Fantastic! Bimbos like guys who can't spelll...It keeps you on the same level! But the funny part is, she will still think you are smarter than her!
Here you go!
Bimbo is a term that emerged in popular English language usage in the late 20th Century to describe a stupid, pliable woman. This term began as early as 1929. For instance, in the silent film, Desert Nights, it describes a cheap female crook as a bimbo. This word, bimbo, derives from the Italian words of masculine gender, its first usage in English was for stupid men; it now is understood to mean a woman unless modified as male bimbo, himbo, or mimbo. Some still prefer the explicitly female variant bimbette, which has also entered The American Heritage Dictionary. Others use bimbette for a younger bimbo. The word bimbo is sometimes interpreted as the backronym "Body Impressive, Brain Optional".
A bimbo isn't necessarily highly sexually attractive. Being a bimbo is a state of mind, and reflects a person who exaggerates the effort and value put into her physical attractiveness. She is often perceived to be shallowly focusing on her physical appearance and neglecting or even willfully stifling the development of other parts of her personality.
The archetype of a bimbo with sex appeal is much used as a stock character in comedies with sexual humor, an example being Christina Applegate's character, Kelly Bundy, in Married... with Children. Alicia Silverstone's character, Cher Horowitz, in Clueless is more accurately described as a valley girl, a similar archetype with more laughably unusual priorities and behaviors than are strictly derived from the bimbo themes of comical stupidity and sex appeal. An older comedy archetype of perhaps more direct resemblance to the bimbo is the dumb blonde—for example, the giggling, naïve characters often portrayed by such sultry actresses as Marilyn Monroe. Humor deriving from blonde women's (or male jocks') stupidity has been accused of sexism.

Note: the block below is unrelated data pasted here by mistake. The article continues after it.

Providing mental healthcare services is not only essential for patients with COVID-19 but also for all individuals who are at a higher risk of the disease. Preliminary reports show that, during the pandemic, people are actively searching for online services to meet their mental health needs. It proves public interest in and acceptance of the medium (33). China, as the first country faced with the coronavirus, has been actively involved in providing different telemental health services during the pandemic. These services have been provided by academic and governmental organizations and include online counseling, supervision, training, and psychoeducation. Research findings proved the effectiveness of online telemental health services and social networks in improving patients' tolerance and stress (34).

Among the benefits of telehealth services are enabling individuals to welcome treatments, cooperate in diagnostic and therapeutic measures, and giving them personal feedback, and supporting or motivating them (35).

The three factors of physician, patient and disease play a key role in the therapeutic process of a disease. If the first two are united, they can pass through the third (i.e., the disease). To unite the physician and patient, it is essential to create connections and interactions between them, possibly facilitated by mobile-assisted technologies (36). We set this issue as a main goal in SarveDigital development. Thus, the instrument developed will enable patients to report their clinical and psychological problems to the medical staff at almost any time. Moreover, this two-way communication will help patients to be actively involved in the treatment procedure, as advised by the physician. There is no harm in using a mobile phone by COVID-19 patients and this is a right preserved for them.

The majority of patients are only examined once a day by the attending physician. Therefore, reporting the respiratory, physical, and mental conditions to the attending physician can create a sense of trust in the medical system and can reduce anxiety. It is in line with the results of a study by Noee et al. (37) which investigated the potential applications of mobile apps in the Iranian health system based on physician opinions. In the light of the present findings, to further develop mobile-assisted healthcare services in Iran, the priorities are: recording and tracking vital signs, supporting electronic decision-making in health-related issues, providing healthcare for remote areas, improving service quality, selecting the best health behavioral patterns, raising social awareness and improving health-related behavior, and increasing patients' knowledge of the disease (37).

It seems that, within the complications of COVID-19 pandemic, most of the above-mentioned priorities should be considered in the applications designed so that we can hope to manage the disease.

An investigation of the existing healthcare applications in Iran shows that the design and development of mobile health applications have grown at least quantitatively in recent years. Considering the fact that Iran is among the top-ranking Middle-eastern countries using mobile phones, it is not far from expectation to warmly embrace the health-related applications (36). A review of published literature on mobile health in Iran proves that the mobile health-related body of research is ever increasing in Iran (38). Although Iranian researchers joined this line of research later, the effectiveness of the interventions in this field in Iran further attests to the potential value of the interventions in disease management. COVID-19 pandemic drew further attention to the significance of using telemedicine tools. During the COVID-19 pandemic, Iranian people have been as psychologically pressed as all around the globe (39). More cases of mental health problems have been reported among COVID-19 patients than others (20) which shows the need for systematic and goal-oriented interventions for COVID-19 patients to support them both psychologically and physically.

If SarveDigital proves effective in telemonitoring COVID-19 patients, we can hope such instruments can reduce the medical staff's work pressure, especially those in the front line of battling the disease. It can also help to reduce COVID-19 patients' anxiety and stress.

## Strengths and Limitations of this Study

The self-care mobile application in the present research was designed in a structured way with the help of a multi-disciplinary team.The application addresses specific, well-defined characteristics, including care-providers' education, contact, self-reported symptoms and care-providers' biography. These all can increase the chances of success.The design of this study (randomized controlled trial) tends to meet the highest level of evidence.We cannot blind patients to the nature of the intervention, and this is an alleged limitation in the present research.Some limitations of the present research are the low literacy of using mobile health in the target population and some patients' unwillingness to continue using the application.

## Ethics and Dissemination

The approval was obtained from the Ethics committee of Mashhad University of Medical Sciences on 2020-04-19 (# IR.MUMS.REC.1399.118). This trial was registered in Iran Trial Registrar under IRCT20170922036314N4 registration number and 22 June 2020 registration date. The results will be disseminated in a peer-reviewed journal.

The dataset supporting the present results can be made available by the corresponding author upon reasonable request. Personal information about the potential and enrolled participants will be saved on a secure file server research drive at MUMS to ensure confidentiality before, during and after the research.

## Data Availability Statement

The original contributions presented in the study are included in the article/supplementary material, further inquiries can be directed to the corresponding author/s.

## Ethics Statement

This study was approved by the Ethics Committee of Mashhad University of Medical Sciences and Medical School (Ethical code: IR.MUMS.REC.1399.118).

Use in fictitious media
The poster of Clueless, a movie starring a couple of bimbo-like characters.An early use of the term in literature was in Agatha Christie's The Mysterious Mr. Quin published in 1930. In one of the stories, a female character, Lady Stanleigh, has gone through 4 husbands. She is now 'hanging out' with the tennis pro named, Bimbo.
The term bimbette is used in the Beauty and the Beast animated film to describe three women that have "the hots" for local hunter and bodybuilder Gaston. They appear to be identical triplets (red, yellow, and green sexy French dresses, blonde hair, longing sighs whenever Gaston appears, etc.) and had Kath Soucie and Mary Kay Bergman supply their voices.
An episode of the situation comedy Seinfeld featured a discussion of male bimbos; Jerry dubbed such a man a "Mimbo". This term has since become a fairly mainstream way to describe men with bimbo-like qualities. Another variant, himbo, was formed by analogy with bimbo. A similar term used primarily in gay communities is twink.
In P.G. Wodehouse the word "bimbo" occasionally occurs to denote a man. It can be neutral, but often implies at least situational stupidity or nonplussment. No sexual overtone is intended, however. Moreover, the villains in Ian Fleming's James Bond novel The Spy Who Loved Me refer to the protagonist as a "bimbo," which means, as the special agent explains to her, "whore" in the "gangster" slang that the arsonists-killers employ.